It turns out that their relationship lasted over a decade. The demand for oysters declined and the oyster fisherman shifted to the more lucrative shrimping industry. As captain of a shrimp boat, his main concern was maximizing his weekly catch while managing a crew of six. He no longer dealt with sales; a salesman representing the shrimping cooperative negotiated with the big freezer companies for the best price. After another decade, faced with dwindling profits and fierce competition from shrimp producers in Mexico and Taiwan, the oyster fisherman graduated from hauling ice and shrimp to managing tugboats that transported drilling equipment to offshore platforms for multinational corporations.
Through the course of his work career, the oyster fisherman became involved in longer, more complex value chains. He advanced from delivering a product with a measurable quality to a service that was difficult to quantify. He moved from dealing one or two levels up from the end-consumer to dozens of levels up from domestic and international consumers. The oyster fisherman never experienced the Web, but his career illustrates a number of points relevant to the Web.
It's fashionable to speak of things happening in Internet time because processes on the Web simply occur faster than in the physical world. Instant communications and gratification are not only possible, they are expected. It's as though, as a species, business has been transformed from a lumbering elephant, which lives seven or eight decades, to a sprightly fruit fly, which experiences an entire life cycle in less than a month.
The Web, like the telephone and the microcomputer, is really a time machine. Just as FedEx is a modern version of the transporter from "Star Trek," capable of moving objects from one point on the planet to any other point in about a day, the Web compresses the relationship building-sales cycle. A three-second sequence of mouse clicks can replace a one-or-two hour business meeting. Because of the ease and rapidity with which symbiotic relationships can be established, there's little motivation for either side to develop loyalty toward the other. Or is there?
Several factors affect the Internet business relationship: trust, is one factor. Each side assumes that the other will abide by the agreement to exchange goods, services, or money. Trust doesn't have to go very far if the business transaction involves trading a barrel of oysters for a few coins. Both sides get what they want out of the exchange or the deal is off. But consider a business transaction for services, such as a one-month contract for house cleaning. A service, unlike a physical object, is difficult to quantify objectively. If a customer isn't satisfied by the quality or timing of the service, there may not be any recourse against the supplier other than simply not using that supplier again.
To quote a sales cliché, "The fear of loss is greater than the prospect for gain." Or, as Spencer Johnson says in Who Moved My Cheese?, "The more important your cheese is to you, the more you want to hold on to it." We-buyers, sellers, and bystanders-fear the unknown. This universally human trait provides the psychological basis for cultural development, patriotism, and loyalty. Since we are consumers in the service industry, this fear of the unknown also fuels our desire to stay with a service provider that has performed admirably for us in the past. Presumably, service providers appreciate the money paid to them for their services. However, if they're in demand, they may not be as attached to the consumer as the consumer is to them. When the world is full of clients willing to pay for a service, one client is just as good as another.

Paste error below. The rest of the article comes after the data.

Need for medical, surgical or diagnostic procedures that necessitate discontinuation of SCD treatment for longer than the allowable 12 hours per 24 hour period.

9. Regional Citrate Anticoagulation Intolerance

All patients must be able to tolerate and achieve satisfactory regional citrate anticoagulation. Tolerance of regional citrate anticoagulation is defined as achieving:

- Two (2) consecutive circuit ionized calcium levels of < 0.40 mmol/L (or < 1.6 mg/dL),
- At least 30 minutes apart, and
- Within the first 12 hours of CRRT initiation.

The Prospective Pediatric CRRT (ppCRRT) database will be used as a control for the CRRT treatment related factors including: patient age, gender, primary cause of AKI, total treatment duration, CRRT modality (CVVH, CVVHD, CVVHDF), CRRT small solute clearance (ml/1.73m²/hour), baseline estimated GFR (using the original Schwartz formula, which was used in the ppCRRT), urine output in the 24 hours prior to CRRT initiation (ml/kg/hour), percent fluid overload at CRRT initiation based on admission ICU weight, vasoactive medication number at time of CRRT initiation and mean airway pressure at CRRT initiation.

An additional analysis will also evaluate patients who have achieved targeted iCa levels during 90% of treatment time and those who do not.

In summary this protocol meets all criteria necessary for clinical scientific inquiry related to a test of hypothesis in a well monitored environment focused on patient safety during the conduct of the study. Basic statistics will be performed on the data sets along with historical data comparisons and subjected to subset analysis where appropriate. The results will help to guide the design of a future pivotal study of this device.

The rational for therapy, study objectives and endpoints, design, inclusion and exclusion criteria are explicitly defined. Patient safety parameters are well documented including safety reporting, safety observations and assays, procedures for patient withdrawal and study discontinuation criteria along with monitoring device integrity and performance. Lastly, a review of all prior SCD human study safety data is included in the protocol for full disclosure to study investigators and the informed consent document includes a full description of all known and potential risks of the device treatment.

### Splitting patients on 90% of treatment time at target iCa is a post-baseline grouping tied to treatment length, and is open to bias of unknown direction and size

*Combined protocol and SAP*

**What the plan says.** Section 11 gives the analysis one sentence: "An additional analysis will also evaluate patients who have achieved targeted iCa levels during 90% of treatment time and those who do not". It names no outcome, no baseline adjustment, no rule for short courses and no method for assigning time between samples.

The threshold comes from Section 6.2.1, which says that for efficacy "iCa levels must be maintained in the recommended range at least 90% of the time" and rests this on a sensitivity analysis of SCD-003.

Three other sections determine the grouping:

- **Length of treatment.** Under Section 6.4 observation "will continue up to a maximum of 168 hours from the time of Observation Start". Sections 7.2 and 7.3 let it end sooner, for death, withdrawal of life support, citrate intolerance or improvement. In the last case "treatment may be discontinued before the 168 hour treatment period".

Another factor in relationships is control. If one side can walk away from a relationship, and the other side can't or won't, the side that can walk away controls the relationship. On the Web, where so many product and service providers are only keystrokes away, control of the relationship is clearly in the hands of the consumer. According to Fisher and Ury in Getting to Yes, consumers have a better BATNA-a Best Alternative To a Negotiated Agreement. If the deal doesn't work out-if a seller doesn't meet a price point, for example-the customer can click to another eBusiness in a half-second. This scenario assumes that providers are numerous and largely undifferentiated.
The BATNA view of relationships suggests that the time invested in a relationship affects our decision to stay in a relationship. It's one thing to drop someone after one date and another to walk out after living together for a year. If a person has invested significant time in a relationship, then walking away and starting the process anew with someone else isn't very appealing. At least the time investment in an ongoing relationship is known. Starting anew, trying to develop another relationship, often has an unknown time commitment. Time is the most precious commodity on the planet, and no one wants to spend it unwisely.
In an ideal environment where customers find an eBusiness strictly at random, market share can be calculated as the number of potential customers divided by the number of eBusinesses on the Web. In the real world, the process of creating business relationships isn't random, even on the Web. The entire focus of marketing is to make the process of a customer's locating a supplier as non-random as possible, in favor of the business behind the most aggressive marketing effort. Establishing a brand with a positive or negative image, for example, significantly upsets the randomness of the Web. A customer is likely either to search out or avoid a particular eBusiness, based on perceptions of the brand. Similarly, although geography and physicality are irrelevant concepts on the Web, the Web equivalent of prime real estate-a short, catchy URL-can have the effect that a multi-million-dollar storefront in a prime location has on sales in a brick-and-mortar business.